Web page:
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Please begin with an informative title:

As readers of my blog know, my work on the Ethan Saylor case led me to coin the phrase the "cult of compliance." This phrase allows me to link diverse moments in which authority figures respond to non-compliance with egregious acts of violence and place them against the backdrop of normalized veneration of compliance in our culture.

We only get the stories that make the news, often when a person with disability (which excuses the non-compliance in our eyes) gets hurt. These events are serious, often tragic, and deserve media attention, but the bigger picture of the non-news matters just as much, because recognizing the disease, over the symptom, is critical to effect change. Individual authority figures, whether police officers or principals, need to be held accountable for their actions, but we also need the broader context to understand why the stories keep occurring. Hence, the cult of compliance.

In Albuquerque, New Mexico, police shot and killed a mentally-ill homeless man named James Boyd. Lefty Coaster wrote an excellent diary on it, though focused on the criminalization of homelessness (also a problem!). But I want to think about this big picture of the veneration of compliance.

Here's the story:

A week ago, APD officers found a 38-year-old man camping in the foothills. A man in mental crisis, he first threatened officers. Then he agreed to surrender, gathered his things and began to walk towards officers as instructed.
That’s when an officer shouts “Do it!” and officers targeted him with a flash-bang grenade normally used in SWAT assaults. He drops his things, steps back from the blast and pulls out two small knives he previously put away at officers’ request.
Then he turns away and they open fire with live rounds and a police dog. He later died.
So the man complies, they throw a grenade, he panics and reaches for knives, but is retreating. Again, he is retreating (follow the link and you can watch the video. I choose not to re-post it here).

We have videos like this because of lapel cameras and car cameras. A good criticism of the concept of the "cult of compliance" is that it's nothing new, that it's not linked to the militarization of police or any other cultural shift - it's the way human nature mixes with authority - only now we have video to prove it.  I think technology has played a role in raising awareness about this kind of abuse, and surely specific populations have long been subjected to mandatory compliance. African-Americans call it "the talk," a conversation in which they tell their children to obey police instantly and completely in order to keep them from being shot.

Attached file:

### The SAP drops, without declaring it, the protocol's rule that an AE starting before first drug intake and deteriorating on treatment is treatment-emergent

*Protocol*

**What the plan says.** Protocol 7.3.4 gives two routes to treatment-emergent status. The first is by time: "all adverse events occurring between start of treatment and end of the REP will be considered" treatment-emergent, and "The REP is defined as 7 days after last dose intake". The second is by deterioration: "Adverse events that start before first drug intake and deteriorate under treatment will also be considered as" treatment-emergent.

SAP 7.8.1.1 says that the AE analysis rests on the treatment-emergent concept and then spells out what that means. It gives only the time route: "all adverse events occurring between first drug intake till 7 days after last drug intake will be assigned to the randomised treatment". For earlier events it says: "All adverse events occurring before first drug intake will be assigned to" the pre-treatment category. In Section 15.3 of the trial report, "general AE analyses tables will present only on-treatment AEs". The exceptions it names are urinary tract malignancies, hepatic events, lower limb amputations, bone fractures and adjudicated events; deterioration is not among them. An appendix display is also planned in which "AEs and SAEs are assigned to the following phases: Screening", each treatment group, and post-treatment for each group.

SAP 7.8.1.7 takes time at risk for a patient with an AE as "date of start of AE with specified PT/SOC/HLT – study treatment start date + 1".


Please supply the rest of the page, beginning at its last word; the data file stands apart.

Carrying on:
I think the cult of compliance is spreading, not retreating, not even in the face of greater access to police video and the near-universal presence of cell-phone cameras in most situations. And maybe as it becomes a white suburban problem, white suburban Americans will take notice and push to effect change that can help protect those minority families and people with disabilities (my specific topic) that are so endangered by the cult.

But not so far in Albuquerque. ProgressNow reports that the Albuquerque police have, since 2010, shot more people than the NYPD, despite the relative size differential between the two cities. The DOJ is investigating.

Meanwhile, the local police chief has ruled on the killing. "Justified."

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I am a freelance columnist, blogger, long-time Kossack, and History Professor. You can read my blog at How Did We Get Into This Mess? This diary is an edited version of today's blog post.

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